Containers run as isolated spaces within your operating system with predefined apps and services running inside. Unlike VMs, they take advantage of the systems your OS offers and share memory as needed, when running. This makes containers faster to set up and run than full OS stack VMs and significantly less memory intensive. If your hardware can run Docker either natively or through Docker Community Editions or Docker Toolbox, you’re good to go on up-to-date versions of Linux, Windows, and MacOS. Since containers depend on the Linux kernel to run, Docker for Mac and Docker for Windows each use native OS hypervisors with a slim Alpine Linux VM to run the containers themselves.

Docker is a container engine; it does for containers what Vagrant does for VMs. Docker manages and streamlines the interactions between your app, services, and environment. It also acts as the resource manager for the containers as the hypervisor does for VMs. Docker usage really took off after it added native virtualization support for Mac and Windows in 2016, since then, Google Trends data suggest it has become a best-practice tool of choice for web development.

Google trends – Docker v VMs 2015-2018

Containers need only seconds to spin up: “I needed something I can get up quick. Instead of sticking Vagrant up and going to make a cup of tea, then coming back and it almost being finished. Vagrant was the go-to, and then Docker came out, and everyone started moving to Docker.”

Alex Burrows, “DDEV: It does what it says on the tin”

Quick and consistent setup

Your goals: Install a local development environment for your project quickly and easily. Avoid hunting down dependencies or troubleshooting issues only to find that the next build opens up a whole different can of worms.

With VMs

Ideally, “Getting a project up and running locally should be something ‘quick and easy.’ Pull the code, start the stack, maybe grab a DB dump and files, import. Done.” – Leonid Makarov presenting on VM alternatives at DrupalCon Baltimore.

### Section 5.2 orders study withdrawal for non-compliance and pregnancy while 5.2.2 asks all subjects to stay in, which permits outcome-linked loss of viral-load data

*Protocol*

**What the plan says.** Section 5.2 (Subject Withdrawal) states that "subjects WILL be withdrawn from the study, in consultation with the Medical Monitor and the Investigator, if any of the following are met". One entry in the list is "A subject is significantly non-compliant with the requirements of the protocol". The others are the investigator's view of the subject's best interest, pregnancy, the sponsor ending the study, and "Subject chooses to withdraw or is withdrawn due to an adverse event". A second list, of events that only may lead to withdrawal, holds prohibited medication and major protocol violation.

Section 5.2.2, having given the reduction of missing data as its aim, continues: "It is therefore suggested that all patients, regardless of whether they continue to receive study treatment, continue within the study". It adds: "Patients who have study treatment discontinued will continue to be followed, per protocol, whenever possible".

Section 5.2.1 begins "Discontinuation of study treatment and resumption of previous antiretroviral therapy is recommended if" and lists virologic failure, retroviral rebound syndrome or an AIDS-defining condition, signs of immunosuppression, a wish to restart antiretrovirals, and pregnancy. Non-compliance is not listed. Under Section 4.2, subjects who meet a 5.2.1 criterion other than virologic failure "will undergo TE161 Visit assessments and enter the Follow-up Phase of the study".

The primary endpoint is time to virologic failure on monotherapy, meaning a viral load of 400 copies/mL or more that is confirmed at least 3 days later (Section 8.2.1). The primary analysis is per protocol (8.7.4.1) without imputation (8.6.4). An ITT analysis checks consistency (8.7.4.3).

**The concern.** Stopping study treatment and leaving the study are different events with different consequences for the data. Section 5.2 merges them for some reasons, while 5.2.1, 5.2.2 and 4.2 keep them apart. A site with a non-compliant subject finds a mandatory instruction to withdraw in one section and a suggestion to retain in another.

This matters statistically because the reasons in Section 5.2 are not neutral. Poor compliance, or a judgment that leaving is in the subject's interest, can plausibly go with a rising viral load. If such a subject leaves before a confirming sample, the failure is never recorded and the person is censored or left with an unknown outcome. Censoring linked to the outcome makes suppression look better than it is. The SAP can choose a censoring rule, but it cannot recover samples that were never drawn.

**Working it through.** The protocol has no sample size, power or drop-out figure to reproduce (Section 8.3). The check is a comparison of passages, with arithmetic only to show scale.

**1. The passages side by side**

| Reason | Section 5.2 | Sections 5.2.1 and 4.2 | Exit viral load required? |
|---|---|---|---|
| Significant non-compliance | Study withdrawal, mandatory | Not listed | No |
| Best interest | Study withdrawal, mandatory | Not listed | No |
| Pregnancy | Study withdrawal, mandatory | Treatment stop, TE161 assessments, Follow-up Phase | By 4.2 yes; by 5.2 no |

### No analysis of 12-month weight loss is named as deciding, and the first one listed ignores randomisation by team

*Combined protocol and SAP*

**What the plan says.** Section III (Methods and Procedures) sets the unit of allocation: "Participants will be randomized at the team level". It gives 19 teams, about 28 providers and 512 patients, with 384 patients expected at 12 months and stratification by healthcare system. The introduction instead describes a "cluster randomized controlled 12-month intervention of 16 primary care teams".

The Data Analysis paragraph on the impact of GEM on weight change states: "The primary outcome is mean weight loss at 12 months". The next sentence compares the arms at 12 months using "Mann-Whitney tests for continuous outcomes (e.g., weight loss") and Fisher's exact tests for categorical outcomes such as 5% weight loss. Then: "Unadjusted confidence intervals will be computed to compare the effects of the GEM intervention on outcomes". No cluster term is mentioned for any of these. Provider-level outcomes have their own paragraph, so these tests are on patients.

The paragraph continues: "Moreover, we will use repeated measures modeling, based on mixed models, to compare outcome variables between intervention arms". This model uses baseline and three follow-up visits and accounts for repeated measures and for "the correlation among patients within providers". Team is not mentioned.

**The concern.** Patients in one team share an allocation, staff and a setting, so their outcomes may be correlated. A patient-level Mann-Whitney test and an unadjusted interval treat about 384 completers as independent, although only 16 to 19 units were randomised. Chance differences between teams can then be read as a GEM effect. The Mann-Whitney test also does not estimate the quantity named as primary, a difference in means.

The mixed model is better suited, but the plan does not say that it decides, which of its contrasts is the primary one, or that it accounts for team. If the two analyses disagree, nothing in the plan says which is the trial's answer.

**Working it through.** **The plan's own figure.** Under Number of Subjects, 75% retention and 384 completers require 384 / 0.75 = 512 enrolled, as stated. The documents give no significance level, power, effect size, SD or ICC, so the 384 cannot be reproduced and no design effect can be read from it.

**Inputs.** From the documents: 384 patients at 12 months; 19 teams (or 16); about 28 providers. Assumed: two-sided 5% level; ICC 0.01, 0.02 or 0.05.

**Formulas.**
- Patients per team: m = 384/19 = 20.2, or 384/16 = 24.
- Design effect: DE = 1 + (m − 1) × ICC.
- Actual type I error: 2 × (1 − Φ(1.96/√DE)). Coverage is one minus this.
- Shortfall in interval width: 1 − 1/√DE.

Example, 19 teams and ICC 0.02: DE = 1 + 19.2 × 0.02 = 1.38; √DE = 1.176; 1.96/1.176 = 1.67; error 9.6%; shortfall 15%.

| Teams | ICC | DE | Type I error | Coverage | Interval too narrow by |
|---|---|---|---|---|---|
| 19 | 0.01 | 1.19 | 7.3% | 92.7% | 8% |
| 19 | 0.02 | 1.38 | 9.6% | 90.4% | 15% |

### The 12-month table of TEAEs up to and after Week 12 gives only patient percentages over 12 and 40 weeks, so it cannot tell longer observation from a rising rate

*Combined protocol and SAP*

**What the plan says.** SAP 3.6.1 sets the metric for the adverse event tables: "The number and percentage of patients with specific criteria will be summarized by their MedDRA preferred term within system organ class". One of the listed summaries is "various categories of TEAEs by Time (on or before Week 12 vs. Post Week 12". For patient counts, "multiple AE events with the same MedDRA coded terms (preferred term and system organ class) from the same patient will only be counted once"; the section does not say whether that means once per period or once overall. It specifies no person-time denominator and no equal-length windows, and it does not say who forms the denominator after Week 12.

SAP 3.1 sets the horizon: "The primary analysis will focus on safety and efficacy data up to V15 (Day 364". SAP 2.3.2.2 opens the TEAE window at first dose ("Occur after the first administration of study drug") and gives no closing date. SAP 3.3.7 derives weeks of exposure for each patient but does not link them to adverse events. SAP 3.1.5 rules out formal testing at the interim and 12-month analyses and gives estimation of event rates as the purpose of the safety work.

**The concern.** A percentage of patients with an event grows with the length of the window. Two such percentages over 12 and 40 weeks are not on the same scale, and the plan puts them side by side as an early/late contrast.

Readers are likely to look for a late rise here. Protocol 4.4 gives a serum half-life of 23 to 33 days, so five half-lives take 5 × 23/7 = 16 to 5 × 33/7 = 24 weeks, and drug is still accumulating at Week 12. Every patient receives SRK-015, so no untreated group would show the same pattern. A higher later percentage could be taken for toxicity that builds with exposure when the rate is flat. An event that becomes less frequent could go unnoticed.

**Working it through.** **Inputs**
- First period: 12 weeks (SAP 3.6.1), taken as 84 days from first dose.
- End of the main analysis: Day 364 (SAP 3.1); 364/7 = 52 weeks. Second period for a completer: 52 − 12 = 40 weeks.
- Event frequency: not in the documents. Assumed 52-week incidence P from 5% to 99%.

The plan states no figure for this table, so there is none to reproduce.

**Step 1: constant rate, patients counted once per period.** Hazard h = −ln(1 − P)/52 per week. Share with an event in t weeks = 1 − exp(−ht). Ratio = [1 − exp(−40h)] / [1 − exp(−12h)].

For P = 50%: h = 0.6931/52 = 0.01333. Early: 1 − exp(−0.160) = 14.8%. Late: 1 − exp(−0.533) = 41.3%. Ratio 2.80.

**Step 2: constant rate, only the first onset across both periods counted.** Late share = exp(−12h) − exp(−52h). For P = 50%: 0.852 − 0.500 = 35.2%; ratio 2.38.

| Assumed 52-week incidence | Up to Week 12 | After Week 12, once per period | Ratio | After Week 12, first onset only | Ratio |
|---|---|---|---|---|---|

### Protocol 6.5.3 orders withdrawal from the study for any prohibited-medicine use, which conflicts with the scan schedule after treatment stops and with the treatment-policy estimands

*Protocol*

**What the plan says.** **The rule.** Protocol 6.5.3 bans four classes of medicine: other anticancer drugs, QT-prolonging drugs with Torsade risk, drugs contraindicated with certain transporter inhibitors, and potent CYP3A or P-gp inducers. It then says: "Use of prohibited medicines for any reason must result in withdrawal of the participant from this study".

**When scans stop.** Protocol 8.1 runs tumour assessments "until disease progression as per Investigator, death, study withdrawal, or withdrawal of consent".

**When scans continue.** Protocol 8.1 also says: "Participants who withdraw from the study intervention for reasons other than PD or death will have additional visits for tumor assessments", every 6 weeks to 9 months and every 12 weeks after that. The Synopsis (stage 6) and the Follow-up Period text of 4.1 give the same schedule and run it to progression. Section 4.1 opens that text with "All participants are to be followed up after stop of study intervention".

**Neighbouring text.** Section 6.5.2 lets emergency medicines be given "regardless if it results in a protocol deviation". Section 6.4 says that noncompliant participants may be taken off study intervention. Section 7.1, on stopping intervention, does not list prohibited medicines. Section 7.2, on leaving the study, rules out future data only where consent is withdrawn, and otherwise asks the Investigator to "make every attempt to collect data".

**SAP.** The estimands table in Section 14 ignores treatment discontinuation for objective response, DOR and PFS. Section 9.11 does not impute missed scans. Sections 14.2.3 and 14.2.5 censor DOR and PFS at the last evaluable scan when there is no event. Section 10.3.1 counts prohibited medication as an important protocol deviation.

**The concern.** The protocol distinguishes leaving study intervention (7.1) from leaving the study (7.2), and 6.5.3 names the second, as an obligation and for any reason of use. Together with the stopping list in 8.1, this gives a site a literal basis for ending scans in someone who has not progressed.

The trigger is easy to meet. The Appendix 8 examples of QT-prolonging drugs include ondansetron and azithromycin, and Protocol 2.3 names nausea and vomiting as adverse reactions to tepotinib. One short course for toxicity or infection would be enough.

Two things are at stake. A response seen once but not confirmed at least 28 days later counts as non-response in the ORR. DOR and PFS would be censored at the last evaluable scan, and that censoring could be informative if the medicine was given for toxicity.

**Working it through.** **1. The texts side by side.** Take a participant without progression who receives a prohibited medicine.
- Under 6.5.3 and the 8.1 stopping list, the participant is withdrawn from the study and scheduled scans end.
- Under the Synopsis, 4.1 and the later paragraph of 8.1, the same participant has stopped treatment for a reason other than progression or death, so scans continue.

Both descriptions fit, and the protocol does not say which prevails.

Onboarding with VMs can be time-consuming. Provisioning and upkeep for a VM can also take a lot of effort, especially if you’re not using a tool like Vagrant. The VM or Vagrant boxes can take a long time to build or fail to build entirely, and your developers are increasingly distracted by troubleshooting their local environment. Even in best-case scenarios for Drupal development environments, VMs are the slowest option for getting a local environment set up at 8 min 33 sec simply due waiting on the installation and configuration of the full stack and VM.

Tools like Varying Vagrant Vagrants (VVV) for WordPress development use Vagrant with VirtualBox to spin up a new VM: Check the requirements, git clone the repo, copy the config file over and `vagrant up`, then visit the dashboard to see your site. The VVV VM with the OS is about 332MB plus 100 MB of packages—not too bad on a fast connection. You can then add site templates and scripts to automate the build process for your specific project. While there are tools like Drupal VM with Ansible and Vagrant that make spinning up with a VM for local development as easy as possible, there can still be hiccups in the build process.